August 20, 2019 / 12:23 PM / in 2 months

Home Depot beats quarterly profit estimates, warns of tariff impact

(Reuters) - Home Depot Inc beat quarterly profit estimates on Tuesday as it sold more big-ticket items to high-spending builders and handymen, while flagging the potential impact U.S. President Donald Trump’s ongoing trade tussle with China on consumers.

A Home Depot delivery truck drives on Wall St. in New York City, U.S., August 16, 2017. REUTERS/Brendan McDermid/Files

The home improvement chain, which has distanced itself from co-founder Bernie Marcus’ support for Trump’s re-election campaign, blamed the impact of the trade dispute as well as a continued slump in lumber prices for a cut in its full-year sales forecast.

The United States’ proposed tariffs on an additional $300 billion worth of goods, which would effectively tax almost everything imported from China, have sent jitters through Wall Street as companies warn that prices for U.S. shoppers would likely rise, potentially slowing economic growth.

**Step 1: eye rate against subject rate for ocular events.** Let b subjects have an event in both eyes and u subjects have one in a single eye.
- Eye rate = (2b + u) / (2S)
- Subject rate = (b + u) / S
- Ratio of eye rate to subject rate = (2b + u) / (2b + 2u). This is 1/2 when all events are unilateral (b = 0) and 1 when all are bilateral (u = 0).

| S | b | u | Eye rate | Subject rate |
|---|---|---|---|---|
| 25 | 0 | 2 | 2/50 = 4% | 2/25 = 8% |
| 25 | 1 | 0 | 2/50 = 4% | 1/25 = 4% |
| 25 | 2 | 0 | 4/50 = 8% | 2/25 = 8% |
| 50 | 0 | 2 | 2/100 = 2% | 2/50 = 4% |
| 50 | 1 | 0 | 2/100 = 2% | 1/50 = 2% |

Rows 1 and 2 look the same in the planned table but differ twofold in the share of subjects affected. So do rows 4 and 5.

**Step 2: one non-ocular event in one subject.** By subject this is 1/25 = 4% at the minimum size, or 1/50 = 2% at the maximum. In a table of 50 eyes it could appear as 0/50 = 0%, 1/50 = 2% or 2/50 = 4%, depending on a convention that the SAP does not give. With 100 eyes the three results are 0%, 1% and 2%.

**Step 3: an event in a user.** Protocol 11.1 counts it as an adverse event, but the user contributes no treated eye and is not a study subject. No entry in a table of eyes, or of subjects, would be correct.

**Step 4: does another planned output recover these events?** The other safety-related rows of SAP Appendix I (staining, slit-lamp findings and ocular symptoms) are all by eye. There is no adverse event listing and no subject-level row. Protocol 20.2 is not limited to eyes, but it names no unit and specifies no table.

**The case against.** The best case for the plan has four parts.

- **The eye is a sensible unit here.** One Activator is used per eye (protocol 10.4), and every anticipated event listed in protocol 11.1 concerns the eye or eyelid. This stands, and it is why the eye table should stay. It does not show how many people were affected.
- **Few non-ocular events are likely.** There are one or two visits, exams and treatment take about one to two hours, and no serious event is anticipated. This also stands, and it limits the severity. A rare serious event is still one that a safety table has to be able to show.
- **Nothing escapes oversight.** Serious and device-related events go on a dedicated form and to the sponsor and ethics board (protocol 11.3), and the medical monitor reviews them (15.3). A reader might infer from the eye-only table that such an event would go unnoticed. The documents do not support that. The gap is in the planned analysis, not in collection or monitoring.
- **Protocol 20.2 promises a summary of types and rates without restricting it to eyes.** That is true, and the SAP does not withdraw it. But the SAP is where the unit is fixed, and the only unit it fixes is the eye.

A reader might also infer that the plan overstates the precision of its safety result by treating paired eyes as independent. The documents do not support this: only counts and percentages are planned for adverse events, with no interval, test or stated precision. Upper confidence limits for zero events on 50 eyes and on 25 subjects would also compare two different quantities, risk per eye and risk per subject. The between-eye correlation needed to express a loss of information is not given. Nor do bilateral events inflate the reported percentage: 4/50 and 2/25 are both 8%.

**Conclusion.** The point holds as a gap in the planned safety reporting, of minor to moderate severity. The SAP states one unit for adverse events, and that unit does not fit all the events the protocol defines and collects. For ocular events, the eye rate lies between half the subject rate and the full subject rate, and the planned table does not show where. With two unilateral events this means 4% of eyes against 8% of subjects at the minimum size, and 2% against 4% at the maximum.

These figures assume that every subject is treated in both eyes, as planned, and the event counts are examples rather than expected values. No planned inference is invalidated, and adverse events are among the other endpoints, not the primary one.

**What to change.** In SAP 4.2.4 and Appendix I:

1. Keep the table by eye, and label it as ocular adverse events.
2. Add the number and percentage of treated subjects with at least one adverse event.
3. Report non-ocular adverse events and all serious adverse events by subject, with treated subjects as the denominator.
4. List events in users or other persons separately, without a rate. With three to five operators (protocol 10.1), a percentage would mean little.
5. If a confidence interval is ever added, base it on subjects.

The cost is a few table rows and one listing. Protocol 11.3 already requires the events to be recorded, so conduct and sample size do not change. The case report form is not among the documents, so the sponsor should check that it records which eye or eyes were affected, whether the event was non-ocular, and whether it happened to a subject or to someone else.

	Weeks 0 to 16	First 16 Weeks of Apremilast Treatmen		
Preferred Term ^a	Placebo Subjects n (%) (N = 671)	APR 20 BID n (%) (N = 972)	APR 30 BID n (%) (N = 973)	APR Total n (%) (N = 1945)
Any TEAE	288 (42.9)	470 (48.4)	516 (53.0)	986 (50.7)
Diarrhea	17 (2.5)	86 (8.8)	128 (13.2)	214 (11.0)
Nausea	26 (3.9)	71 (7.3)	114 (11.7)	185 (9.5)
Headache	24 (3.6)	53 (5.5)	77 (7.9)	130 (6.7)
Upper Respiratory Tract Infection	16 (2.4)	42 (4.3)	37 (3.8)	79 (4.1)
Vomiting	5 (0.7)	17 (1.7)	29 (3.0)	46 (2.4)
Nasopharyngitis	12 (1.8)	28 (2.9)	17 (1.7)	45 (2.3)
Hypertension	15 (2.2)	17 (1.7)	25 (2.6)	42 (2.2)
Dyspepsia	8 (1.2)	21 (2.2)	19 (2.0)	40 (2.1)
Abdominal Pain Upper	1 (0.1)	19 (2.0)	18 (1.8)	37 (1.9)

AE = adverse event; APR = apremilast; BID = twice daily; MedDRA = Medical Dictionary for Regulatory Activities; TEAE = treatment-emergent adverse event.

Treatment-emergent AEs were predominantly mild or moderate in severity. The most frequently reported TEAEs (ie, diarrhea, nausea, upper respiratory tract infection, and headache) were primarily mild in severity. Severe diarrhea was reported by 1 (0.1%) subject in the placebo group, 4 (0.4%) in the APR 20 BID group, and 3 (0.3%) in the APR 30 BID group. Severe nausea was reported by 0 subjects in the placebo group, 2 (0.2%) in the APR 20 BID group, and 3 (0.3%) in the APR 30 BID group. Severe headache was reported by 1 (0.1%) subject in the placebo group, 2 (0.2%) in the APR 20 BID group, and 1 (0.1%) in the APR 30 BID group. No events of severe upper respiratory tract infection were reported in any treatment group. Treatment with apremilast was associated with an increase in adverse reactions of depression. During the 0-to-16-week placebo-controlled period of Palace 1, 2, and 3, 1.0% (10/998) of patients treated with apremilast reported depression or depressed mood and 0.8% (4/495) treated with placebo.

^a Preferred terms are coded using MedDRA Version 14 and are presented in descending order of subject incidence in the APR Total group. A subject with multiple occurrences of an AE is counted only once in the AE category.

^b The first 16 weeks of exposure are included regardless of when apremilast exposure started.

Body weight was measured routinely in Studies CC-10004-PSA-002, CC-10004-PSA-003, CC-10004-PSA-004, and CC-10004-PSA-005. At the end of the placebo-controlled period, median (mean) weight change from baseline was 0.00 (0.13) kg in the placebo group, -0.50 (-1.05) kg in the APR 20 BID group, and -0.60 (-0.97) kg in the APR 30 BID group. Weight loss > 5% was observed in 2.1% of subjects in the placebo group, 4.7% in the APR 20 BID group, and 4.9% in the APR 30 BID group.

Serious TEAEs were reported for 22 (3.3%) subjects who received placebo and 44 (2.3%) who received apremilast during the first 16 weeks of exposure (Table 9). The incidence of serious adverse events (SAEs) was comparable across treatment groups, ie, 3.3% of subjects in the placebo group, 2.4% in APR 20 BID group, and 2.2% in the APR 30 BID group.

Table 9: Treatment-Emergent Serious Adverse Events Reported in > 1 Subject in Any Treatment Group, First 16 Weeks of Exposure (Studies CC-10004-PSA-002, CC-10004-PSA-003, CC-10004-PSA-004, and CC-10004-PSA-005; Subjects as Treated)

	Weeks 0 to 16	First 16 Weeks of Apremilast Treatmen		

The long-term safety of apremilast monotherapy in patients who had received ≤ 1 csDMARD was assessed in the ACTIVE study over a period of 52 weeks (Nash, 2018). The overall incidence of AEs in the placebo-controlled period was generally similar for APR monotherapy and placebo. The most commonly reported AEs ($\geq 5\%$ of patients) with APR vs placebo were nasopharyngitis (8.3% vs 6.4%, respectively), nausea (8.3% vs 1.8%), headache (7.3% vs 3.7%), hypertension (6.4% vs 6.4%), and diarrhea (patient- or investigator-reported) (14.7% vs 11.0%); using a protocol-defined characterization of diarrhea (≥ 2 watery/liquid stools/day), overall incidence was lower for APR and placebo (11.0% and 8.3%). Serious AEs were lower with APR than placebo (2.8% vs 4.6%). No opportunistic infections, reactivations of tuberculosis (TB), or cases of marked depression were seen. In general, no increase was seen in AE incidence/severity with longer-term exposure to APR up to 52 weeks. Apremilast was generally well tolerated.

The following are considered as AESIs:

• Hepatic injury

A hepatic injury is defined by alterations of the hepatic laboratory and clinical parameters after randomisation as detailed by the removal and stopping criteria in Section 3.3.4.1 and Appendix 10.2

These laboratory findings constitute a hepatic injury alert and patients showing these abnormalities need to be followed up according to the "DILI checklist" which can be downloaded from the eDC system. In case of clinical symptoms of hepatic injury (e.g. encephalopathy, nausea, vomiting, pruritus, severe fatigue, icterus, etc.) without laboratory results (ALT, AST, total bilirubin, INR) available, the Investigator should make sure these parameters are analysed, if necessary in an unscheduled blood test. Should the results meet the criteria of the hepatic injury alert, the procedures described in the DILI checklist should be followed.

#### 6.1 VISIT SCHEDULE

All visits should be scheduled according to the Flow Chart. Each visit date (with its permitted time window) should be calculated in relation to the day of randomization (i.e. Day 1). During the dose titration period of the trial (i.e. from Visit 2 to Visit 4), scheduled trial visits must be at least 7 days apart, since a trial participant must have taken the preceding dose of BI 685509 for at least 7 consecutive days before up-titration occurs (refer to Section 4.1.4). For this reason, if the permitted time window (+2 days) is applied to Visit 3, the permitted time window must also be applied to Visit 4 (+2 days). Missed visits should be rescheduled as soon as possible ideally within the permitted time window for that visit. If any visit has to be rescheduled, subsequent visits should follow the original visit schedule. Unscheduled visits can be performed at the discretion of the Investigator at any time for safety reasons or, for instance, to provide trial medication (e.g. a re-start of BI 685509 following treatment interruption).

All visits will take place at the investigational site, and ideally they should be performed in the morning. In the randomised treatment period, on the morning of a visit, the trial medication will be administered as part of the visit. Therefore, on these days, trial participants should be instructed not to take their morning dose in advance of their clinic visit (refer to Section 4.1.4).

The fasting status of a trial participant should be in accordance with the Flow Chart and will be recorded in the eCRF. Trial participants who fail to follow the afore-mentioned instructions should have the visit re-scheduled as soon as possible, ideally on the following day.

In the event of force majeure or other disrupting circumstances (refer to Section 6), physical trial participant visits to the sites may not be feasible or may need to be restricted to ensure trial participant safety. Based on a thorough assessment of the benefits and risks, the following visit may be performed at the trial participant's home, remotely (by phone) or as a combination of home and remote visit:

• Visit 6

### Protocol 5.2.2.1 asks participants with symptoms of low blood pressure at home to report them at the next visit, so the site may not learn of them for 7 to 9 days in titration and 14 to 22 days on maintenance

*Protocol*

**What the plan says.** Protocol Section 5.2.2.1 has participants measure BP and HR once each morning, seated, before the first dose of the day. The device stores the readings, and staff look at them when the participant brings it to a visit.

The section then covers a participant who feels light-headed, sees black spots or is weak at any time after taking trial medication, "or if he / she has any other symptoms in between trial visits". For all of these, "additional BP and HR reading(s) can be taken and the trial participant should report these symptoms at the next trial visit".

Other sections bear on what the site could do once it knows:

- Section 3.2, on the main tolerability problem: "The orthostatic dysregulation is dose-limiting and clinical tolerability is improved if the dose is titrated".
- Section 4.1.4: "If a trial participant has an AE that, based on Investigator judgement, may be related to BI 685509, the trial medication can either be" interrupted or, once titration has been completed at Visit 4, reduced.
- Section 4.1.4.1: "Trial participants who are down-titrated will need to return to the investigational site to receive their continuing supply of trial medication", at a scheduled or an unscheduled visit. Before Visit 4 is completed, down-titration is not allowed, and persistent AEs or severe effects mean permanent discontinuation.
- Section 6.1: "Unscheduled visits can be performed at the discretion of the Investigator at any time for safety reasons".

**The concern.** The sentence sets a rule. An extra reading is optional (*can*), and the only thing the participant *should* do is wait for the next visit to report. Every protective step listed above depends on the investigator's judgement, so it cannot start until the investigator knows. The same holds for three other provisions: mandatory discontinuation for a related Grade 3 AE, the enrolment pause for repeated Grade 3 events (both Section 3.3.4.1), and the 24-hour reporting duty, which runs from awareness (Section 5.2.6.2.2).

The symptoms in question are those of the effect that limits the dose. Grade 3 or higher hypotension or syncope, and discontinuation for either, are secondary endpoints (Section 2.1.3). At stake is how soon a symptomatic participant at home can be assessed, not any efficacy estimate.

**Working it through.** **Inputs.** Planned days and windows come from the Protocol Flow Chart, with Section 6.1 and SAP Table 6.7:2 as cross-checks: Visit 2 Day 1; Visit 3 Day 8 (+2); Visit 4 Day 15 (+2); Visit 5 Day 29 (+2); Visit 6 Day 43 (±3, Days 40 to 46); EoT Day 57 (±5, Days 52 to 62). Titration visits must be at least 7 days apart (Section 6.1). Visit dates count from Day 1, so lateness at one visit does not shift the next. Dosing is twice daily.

“A tariff is a tax and not knowing how the consumer is going to react to that is probably prudent given the environment we’re in right now,” Gordon Haskett analyst Chuck Grom said.

“It’s more of the impact on Home Depot’s consumer spending than expenses.”

Home Depot said it now expects 2019 sales to rise about 2.3%, down from a prior forecast of a 3.3% increase.

However, the company’s shares rose 2% as it recorded a bigger-than-expected profit in the second quarter, selling more products to professional customers like electricians, plumbers and builders who typically make larger, more frequent purchases.

The home improvement chain, which is looking to broaden its business beyond its core “do-it-yourself” customers, said its average bill amount rose 1.7% to $67.3 in the reported quarter.

Lumber prices, however, continue to weigh on the company’s sales as roughly 8% of its revenue comes from sales of the commodity.

Lumber futures have fallen about 16% since their 2019 highs in early February as land and labor shortages have constrained builders’ ability to construct new houses, creating a supply glut for the key building material.

That prompted Home Depot to cut its full-year same-store sales growth forecast as well to 4% from 5%.

Home Depot’s net sales rose 1.2% to $30.84 billion in the second quarter ended Aug. 4, marginally missing analysts’ average estimate of $30.98 billion, according to IBES data from Refinitiv.

It posted a profit of $3.17 per share, beating analysts’ estimates of $3.08 per share.

Reporting by Uday Sampath in Bengaluru; Editing by Shinjini Ganguli and Saumyadeb Chakrabarty

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